In 1995, four members of the Mekong Commission River (Laos, Thailand, Vietnam, Cambodia) signed the Agreement on the Cooperation for the Sustainable Development of the Mekong River Basin. This is the only legal foundation on water resources and related natural resources in the Mekong River basin to protect the interests of the countries in the downstream.

Recently, for the first time a government – Laos – consulted the MRC’s opinion on the construction its Xayaburi dam in the Mekong River.

Xayaburi is one of the 12 dams that are scheduled for building in the Mekong River downstream. The World Wide Fund for Nature said that Laos should delay the construction of this dam for at least ten years to have accurate evaluations of the dam’s impact on the Mekong River.

The organization said that if only one of the 12 dams is built, the ecological system in the Mekong River downstream will be damanged.

Though they criticize China for building dams in the Mekong River, Thailand and Laos also want to build their dams in the major flow.

Thailand is very interested in developing hydro power in Laos, to avoid floods and to buy their electric power. Thailand holds shares in most of hydro-power plants in Laos.

Vietnam doesn’t benefit from the construction of hydro power in the major flow of the Mekong River.

Vietnam should participate in the construction of some hydro-power plants in Laos to buy power from Laos and to have a certain say in controlling these plants.

Vietnam isn’t much affected by China’s dams, what then does Vietnam worry about?

The building of the dams will affect the environment, the flow and seafood output.

The transferring of water from the Mekong River to other rivers is also a threat. China has moved water from the central to the northern region to meet the development demands in the northern region.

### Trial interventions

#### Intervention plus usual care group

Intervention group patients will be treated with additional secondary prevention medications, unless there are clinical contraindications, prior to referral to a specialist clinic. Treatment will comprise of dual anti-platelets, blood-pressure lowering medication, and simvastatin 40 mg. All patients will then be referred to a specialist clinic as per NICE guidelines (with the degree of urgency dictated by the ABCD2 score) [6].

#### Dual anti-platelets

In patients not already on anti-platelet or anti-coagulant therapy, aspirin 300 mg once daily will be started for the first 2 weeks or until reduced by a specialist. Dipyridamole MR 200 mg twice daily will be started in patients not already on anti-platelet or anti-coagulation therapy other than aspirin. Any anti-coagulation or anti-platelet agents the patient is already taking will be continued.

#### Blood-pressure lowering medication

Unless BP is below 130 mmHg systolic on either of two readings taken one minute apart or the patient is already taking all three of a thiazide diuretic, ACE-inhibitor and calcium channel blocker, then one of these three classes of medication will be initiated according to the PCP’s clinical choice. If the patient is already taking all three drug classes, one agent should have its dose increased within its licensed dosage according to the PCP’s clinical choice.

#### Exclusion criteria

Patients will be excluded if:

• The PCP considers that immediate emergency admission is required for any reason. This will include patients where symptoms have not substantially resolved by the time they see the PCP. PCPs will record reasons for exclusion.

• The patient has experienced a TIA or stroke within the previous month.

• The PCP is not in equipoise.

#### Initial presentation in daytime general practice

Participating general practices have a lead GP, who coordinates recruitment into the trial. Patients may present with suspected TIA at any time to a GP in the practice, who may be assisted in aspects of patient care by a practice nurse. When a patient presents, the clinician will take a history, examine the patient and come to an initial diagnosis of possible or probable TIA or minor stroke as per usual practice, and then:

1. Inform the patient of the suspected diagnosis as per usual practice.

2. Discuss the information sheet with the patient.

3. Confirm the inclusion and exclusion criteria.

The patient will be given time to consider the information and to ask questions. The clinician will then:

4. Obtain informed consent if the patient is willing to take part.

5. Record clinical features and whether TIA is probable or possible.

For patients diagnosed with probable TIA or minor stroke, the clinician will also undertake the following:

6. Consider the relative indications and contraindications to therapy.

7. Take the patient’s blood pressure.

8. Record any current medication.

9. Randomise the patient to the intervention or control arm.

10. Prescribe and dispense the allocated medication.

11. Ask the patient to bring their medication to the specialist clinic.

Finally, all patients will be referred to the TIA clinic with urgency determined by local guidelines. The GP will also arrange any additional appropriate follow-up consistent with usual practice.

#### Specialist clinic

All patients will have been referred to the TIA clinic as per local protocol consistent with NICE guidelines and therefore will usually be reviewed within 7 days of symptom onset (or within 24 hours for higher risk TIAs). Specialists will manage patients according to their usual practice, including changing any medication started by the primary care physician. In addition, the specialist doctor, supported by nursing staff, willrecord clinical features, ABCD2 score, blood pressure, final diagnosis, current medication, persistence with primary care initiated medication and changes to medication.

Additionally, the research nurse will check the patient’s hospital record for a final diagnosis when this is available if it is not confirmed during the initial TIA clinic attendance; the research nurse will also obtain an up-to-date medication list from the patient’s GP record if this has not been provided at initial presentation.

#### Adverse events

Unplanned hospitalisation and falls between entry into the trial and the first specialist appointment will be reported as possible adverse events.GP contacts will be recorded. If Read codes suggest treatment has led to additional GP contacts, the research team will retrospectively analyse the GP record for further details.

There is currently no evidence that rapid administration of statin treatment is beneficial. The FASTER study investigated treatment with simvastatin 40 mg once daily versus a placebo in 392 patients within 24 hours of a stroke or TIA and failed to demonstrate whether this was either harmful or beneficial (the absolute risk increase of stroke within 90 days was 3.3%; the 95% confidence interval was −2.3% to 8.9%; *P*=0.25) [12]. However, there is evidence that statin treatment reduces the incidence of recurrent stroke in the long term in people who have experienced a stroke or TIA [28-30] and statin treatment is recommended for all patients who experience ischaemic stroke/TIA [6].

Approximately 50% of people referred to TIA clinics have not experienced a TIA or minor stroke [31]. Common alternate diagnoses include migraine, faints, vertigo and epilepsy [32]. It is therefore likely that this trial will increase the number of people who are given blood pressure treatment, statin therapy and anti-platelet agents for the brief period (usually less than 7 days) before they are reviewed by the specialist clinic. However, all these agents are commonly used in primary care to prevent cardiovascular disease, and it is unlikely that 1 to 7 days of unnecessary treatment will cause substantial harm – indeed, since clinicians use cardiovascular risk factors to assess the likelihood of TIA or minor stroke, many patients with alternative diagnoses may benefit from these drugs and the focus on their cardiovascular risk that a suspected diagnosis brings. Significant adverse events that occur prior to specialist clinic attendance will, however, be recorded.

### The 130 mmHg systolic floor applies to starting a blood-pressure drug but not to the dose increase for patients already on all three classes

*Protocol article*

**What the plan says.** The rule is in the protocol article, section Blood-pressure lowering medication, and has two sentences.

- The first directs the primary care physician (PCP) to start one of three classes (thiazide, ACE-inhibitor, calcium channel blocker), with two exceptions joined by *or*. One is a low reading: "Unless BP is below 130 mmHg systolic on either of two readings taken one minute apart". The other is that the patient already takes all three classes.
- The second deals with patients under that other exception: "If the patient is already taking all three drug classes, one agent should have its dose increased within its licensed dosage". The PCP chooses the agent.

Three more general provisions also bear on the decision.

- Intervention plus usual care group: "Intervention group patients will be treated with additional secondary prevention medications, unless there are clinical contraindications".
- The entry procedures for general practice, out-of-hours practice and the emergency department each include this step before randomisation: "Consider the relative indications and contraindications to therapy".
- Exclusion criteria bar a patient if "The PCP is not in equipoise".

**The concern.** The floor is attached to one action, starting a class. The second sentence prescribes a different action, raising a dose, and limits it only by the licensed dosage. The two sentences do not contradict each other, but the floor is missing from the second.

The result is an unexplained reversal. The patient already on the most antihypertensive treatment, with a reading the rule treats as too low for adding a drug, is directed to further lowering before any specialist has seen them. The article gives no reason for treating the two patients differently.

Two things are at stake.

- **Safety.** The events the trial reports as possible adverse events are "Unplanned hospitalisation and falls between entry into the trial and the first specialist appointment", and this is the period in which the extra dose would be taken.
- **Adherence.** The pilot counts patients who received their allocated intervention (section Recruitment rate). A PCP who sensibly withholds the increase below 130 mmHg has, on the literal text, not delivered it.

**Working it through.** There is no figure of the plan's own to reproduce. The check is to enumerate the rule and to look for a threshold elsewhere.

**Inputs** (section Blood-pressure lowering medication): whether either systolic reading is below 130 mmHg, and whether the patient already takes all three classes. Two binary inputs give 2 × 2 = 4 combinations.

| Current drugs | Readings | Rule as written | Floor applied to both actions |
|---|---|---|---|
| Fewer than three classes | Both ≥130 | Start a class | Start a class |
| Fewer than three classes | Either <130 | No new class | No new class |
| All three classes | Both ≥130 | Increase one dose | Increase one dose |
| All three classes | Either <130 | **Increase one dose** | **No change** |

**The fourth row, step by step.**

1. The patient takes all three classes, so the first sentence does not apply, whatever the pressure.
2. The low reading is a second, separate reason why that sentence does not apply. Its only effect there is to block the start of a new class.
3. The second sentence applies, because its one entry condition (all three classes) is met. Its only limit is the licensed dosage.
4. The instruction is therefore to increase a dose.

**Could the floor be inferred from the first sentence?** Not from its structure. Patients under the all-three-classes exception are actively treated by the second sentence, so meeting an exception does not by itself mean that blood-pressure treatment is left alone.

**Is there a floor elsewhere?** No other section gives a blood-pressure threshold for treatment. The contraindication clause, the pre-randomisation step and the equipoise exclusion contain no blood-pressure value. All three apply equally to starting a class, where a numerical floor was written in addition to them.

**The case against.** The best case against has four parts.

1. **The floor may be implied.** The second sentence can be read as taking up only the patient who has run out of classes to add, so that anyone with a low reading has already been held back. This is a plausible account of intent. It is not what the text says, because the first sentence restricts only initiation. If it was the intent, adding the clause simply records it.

The water in the Yangtze Kiang is now abundant, which is enough for the current need but in the future, it will be insufficient. In Yunnan, the Yangtze Kiang and the Langcang (the name of the Mekong River in China) are only 60-70km apart. It is easy to build a channel to connect the two.

Thailand needs water from the Mekong River to irrigate the northeastern region and to move water from the Mekong river to Chao Phraya River to serve Bangkok. However, the transfer of water will happen in the dry season and it will be a big threat for the Mekong River downstream, particularly Vietnam’s Mekong Delta.

On September 23, the US Senate’s Foreign Relations Committee organized a hearing about the plan to build dams in the Mekong River downstream after Laos showed its plan to build Xayaburi dam. The Mekong – Japan Summit and the ministerial meeting between the US and the Mekong subregion countries were recently held in Hanoi. What do you think about the attention big countries pay to the Mekong River?

Developments in the Mekong River downstream have attracted the attention of experts and the world public opinion.

The Mekong Delta is a big granary in Southeast Asia, which contributes to food security in the world. Thailand is also a big rice producer. The world is facing food insecurity so the Mekong River has become a big concern.

The MRC has only four members but it has been supported by many countries, including the US, Japan and European countries.

What should we expect from the participation of big countries in Mekong cooperation?

Issues related to the Mekong River need a mechanism for high-ranking discussion. The MRC is at the ministerial level and it can discuss water-related issues. But there are many other? issues that are associated with the Mekong River.

The involvement of big countries outside the region will help promote dialogue and cooperation among MRC countries and between the MRC and China.

China hasn’t joined the MRC even though it has been invited many times perhaps because it doesn’t want to be restricted by requests from countries in the downstream.

The world and the region’s attention to the Mekong River will help expend dialogue and cooperation in the Mekong basin.

Last year, 15 years after its establishment, MRC organized its first summit, which was participated by the Prime Ministers of member countries and high-ranking delegations from China and Myanmar.

Phuong Loan